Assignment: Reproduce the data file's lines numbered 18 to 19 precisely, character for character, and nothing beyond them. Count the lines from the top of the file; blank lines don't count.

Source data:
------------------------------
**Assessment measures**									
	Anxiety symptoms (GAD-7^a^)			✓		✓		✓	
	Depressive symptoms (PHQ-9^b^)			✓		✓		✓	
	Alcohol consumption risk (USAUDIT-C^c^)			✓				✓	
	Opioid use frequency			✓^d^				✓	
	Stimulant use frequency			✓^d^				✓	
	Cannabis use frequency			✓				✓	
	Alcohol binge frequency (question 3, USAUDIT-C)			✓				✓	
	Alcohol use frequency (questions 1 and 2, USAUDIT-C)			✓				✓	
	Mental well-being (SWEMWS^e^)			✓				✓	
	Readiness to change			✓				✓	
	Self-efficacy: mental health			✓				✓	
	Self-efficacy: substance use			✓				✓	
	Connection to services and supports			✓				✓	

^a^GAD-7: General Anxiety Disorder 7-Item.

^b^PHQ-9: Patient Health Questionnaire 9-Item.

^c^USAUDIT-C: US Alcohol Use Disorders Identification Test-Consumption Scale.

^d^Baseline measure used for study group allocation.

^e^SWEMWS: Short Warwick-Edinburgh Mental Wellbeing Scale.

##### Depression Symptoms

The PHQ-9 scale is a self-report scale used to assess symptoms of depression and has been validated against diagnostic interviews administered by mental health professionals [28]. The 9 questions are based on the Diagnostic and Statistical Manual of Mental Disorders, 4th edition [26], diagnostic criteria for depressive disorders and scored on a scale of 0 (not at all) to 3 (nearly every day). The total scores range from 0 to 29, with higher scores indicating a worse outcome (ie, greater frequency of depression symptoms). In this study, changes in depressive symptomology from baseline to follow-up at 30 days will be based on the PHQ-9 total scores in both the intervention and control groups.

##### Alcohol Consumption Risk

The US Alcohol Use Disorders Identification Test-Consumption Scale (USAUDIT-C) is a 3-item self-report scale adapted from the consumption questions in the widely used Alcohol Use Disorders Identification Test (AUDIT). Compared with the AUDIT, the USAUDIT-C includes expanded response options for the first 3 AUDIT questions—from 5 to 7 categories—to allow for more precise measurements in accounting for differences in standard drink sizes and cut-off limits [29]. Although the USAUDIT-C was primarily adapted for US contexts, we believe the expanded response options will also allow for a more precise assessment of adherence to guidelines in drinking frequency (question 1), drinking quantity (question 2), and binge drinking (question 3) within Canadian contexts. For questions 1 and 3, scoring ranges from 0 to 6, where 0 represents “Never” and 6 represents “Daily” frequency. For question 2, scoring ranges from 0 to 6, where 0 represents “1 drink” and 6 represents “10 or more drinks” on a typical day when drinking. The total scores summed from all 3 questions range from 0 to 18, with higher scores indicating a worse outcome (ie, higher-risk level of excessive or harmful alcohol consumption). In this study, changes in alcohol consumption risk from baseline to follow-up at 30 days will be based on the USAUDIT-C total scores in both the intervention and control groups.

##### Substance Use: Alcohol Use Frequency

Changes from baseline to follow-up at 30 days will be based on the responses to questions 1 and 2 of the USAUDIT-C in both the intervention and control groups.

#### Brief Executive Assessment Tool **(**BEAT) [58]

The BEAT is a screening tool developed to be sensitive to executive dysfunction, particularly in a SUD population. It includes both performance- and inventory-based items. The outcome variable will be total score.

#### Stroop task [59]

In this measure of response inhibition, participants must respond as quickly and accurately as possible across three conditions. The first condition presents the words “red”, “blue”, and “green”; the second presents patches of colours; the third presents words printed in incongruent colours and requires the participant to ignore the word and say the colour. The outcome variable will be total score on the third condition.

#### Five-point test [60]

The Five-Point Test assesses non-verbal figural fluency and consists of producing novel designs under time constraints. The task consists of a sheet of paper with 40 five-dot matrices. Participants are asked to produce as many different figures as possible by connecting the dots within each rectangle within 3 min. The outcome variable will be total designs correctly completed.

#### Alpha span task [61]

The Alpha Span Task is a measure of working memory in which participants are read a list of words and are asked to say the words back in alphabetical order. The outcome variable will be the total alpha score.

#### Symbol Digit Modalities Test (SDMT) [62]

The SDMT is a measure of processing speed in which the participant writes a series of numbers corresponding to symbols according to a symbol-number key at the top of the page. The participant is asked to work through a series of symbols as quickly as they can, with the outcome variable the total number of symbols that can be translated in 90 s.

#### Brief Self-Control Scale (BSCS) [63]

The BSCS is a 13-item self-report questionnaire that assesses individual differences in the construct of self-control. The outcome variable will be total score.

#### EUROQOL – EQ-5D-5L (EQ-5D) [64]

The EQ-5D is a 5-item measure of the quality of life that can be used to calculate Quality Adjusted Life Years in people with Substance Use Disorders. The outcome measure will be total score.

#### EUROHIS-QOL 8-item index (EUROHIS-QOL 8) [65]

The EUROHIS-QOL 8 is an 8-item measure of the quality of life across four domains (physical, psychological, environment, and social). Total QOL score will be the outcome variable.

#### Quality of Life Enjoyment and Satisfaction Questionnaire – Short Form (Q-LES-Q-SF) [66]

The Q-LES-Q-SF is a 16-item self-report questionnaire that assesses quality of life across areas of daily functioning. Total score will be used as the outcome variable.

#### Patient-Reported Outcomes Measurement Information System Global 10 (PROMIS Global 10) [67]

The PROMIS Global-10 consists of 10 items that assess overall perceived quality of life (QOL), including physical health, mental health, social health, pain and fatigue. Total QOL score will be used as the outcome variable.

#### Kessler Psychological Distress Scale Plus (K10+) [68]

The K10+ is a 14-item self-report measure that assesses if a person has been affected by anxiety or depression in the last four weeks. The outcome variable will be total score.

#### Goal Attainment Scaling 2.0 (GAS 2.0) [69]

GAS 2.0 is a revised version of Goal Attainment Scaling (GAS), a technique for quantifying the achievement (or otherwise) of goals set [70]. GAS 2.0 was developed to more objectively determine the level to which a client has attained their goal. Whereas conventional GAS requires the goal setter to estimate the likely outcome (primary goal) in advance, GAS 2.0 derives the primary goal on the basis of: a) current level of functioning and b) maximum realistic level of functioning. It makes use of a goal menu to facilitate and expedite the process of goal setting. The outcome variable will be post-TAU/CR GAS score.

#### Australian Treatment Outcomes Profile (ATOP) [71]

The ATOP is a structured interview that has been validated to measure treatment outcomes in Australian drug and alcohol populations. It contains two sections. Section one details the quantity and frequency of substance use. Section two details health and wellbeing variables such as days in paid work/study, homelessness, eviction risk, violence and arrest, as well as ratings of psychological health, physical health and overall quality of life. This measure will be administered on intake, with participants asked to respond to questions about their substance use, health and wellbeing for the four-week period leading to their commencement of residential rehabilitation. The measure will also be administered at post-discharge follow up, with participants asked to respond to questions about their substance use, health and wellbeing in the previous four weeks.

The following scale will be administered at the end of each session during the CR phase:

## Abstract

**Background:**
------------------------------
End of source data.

^d^Baseline measure used for study group allocation.

^e^SWEMWS: Short Warwick-Edinburgh Mental Wellbeing Scale.